Character Animation

From TOI-Pedia


Maya is very useful for creating animations. It is possible to create lifelike and cartoonlike animations. Here will be shown how to create an animated character. In steps we will show how to create a character, a skeleton, how to create movement and control over this skeleton, how to bind the character (the skin) to a skeleton and how to animate all this.

When animating in Maya we use the Animation menu set:


The skeleton menu will be used for creating and editing elements of skeletons, the skin menu will be used for skinning your skeleton, the constrain menu to create certain constraints between elements, and the character menu for creating and editing your character sets and sub-character sets.


When creating an animation of a character you can save yourself a lot of time by doing things in a convenient order. A good workflow will make it possible to avoid certain problems and optimize the accuracy of your character. It is also crucial that you check your model and/or rig before you proceed to the next step to prevent problems that are hard to solve afterwards. In each chapter of the different stages (modeling, creating the skeleton, rigging, binding) a checklist is provided to make sure everything will go down as smoothly as possible.

First start by designing and modeling your character. If you have a model of your character before you start creating your skeleton you are able to measure your skeleton to the character and don't have to adjust it afterwards. How to easily create a model that is suitable for animation you can find in the section modeling a character.

Also apply texture to your character in an early stage. The advantage of doing this in the beginning is that you can see straight away how much you need to model and what can be solved by texturing. Moreover, when you are binding the skin to the skeleton you can actually see how the movement of the character affects the skin better than when your model does not have texture. Problems with the skin can be detected during the process of skinning, and not afterwards. In the page about materials and textures you can find more information on how to use texture in Maya.

Then start creating your skeleton. Use the character as a measure for the size and placement of the bones. Think about how you want your character to move before you start. It is not the aim to create a skeleton that is the same as an anatomical skeleton to create movement, just think what bones and joints you need to create the desired motion and only create these. In the section skeletons is described how to create and adjust a skeleton.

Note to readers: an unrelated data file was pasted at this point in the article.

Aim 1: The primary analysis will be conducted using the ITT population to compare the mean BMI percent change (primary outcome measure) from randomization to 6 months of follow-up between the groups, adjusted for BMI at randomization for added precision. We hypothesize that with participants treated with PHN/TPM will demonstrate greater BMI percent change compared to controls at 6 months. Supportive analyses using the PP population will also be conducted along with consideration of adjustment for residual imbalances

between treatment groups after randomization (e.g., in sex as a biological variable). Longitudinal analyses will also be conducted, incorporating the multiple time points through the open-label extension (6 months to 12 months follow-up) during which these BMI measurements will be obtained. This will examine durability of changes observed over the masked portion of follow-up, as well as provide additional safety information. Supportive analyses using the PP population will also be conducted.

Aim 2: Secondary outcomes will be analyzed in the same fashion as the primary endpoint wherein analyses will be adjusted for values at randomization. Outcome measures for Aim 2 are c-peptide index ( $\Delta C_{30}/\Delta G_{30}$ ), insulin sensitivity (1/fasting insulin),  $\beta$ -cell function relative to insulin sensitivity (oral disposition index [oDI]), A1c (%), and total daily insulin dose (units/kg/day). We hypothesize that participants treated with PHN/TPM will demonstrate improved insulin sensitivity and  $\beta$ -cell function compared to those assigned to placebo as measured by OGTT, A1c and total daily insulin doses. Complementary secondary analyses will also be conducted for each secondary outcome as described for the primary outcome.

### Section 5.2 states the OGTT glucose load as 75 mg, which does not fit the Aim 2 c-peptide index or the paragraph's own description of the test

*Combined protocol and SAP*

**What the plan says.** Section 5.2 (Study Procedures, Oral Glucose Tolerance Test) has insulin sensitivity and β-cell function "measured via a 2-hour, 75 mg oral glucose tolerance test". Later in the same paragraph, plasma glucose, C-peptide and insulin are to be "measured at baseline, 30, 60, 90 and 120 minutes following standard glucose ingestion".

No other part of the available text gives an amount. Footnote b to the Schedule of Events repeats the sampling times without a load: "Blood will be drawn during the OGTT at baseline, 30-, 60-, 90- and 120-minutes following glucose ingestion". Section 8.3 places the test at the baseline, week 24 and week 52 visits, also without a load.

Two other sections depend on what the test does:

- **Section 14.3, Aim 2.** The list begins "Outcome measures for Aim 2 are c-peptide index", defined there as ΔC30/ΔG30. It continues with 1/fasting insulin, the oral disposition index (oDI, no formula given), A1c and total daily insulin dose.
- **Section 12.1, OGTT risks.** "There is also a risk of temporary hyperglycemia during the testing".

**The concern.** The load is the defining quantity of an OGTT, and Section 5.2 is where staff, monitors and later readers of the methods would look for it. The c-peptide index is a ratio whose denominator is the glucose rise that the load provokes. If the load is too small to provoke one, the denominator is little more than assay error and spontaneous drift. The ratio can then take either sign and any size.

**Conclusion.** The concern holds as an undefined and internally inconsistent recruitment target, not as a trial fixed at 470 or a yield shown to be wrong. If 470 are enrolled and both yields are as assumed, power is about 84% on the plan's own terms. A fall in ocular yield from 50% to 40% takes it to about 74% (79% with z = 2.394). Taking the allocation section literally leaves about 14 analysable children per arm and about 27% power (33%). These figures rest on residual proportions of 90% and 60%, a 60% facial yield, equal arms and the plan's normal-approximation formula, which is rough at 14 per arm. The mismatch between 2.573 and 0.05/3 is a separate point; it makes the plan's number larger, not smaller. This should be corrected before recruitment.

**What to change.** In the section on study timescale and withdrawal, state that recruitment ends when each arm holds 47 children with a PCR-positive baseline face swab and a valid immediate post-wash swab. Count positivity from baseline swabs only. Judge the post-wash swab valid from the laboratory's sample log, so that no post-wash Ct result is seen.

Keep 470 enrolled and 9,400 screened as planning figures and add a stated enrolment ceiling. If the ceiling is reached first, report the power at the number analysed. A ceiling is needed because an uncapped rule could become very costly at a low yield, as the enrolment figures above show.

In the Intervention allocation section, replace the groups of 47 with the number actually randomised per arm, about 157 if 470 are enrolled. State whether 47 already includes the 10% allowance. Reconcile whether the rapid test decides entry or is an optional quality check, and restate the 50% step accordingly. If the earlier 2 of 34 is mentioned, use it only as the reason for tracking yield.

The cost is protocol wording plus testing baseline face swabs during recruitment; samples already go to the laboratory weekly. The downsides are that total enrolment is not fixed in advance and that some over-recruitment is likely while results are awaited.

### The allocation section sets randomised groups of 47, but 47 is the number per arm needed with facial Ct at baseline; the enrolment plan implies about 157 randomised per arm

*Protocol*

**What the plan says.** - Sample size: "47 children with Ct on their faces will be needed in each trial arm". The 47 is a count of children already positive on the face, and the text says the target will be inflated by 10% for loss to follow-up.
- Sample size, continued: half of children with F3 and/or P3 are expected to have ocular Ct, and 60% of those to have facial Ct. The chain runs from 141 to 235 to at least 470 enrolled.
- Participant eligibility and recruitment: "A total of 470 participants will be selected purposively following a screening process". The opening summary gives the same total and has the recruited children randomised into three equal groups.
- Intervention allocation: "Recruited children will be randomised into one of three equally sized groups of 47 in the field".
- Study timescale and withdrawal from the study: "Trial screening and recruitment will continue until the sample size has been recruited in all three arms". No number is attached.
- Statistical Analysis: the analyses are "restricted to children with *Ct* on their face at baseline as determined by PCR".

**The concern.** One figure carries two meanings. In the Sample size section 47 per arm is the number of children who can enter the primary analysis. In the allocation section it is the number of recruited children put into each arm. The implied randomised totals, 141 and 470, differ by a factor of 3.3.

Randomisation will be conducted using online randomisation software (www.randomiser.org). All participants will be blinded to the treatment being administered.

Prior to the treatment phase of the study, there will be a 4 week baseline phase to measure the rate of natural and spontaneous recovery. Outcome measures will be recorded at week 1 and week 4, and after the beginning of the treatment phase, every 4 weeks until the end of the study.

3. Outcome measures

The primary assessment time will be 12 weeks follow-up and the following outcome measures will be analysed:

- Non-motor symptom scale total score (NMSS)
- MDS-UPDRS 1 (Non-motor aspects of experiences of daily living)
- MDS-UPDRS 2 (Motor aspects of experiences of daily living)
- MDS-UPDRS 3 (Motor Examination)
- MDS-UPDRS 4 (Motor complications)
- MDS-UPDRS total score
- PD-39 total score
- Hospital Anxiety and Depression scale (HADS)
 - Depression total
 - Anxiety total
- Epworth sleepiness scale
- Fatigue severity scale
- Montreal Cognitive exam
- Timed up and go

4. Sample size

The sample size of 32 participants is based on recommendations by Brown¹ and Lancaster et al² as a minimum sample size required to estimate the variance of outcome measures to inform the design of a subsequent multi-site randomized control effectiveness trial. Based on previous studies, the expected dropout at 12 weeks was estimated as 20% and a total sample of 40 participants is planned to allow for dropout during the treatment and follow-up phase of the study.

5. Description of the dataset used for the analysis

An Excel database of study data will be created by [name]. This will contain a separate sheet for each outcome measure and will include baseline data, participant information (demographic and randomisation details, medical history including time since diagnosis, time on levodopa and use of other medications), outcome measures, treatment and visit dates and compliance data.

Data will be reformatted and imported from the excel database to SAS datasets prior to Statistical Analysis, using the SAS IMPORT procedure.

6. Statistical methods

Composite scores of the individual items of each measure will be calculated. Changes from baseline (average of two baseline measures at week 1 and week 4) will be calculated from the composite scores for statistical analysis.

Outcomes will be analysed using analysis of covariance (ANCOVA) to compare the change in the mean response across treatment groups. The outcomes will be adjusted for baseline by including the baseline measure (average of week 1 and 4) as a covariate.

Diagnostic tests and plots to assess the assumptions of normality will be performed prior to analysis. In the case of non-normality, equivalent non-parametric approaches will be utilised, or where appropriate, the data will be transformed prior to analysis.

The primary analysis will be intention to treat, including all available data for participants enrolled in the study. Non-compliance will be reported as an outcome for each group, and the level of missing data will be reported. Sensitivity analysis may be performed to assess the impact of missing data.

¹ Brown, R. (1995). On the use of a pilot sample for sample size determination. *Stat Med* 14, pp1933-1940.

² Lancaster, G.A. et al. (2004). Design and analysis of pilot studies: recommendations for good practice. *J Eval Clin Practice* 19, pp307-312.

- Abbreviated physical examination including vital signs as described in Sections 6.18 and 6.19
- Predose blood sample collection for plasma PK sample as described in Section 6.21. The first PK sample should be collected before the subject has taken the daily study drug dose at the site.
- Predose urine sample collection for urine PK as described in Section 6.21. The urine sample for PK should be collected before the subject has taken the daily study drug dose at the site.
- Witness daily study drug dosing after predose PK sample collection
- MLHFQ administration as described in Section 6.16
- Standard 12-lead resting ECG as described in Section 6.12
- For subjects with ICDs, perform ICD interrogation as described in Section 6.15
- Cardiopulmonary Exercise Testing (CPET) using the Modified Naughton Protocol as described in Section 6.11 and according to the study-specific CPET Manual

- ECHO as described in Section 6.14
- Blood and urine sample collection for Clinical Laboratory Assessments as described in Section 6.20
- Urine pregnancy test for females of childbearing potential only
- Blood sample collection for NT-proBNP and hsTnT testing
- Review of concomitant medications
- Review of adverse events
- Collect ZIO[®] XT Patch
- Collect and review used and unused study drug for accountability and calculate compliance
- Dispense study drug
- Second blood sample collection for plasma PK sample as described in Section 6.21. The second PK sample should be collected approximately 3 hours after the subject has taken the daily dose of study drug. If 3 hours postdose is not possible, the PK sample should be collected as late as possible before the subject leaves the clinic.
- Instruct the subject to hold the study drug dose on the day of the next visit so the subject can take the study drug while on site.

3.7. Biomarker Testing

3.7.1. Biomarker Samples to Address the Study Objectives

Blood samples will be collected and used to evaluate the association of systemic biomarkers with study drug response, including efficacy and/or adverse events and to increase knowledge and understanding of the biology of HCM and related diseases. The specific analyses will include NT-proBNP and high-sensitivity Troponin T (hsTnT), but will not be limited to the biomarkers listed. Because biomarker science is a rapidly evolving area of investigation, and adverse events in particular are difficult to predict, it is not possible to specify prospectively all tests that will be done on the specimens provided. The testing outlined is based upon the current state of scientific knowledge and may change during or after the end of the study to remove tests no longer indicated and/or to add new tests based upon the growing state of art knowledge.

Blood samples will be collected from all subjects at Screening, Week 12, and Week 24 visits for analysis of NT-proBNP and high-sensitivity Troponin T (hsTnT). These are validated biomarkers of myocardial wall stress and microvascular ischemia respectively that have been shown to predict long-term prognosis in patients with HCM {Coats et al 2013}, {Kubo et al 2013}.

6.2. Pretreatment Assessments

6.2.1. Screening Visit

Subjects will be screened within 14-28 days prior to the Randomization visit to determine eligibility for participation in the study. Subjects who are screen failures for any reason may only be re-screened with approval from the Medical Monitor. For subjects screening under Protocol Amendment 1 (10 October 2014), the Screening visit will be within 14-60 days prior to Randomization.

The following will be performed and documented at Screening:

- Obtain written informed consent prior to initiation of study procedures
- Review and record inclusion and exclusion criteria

Then you can either start rigging or start binding the skin. Rigging is the process of preparing the 3Dmodel for animation, so creating joints, handles and controllers to make your character move. What you do first depends on what you find easier. If you start rigging before you start skinning you have the advantage of being able to simulate all the possible movements and check whether the skin reacts well to all possible movements with the applied handles and control curves. The disadvantage is that you may get confused by all the different sets of handles, joints and bones, you can lose the oversight of the scene easier. So it could be easier to bind the skin first and check the movement of your character by just selecting and rotating the joints. In the section skeletons is described how you can use both inverse and forward kinematics. In the skinning page is described how you can bind a skin to a skeleton.

When your skeleton is rigged and bound to the character you can start animating. How to do this you can find in the page about animation.

Modeling a character

Modeling a character covers:


Skeletons covers:


Skinning covers:

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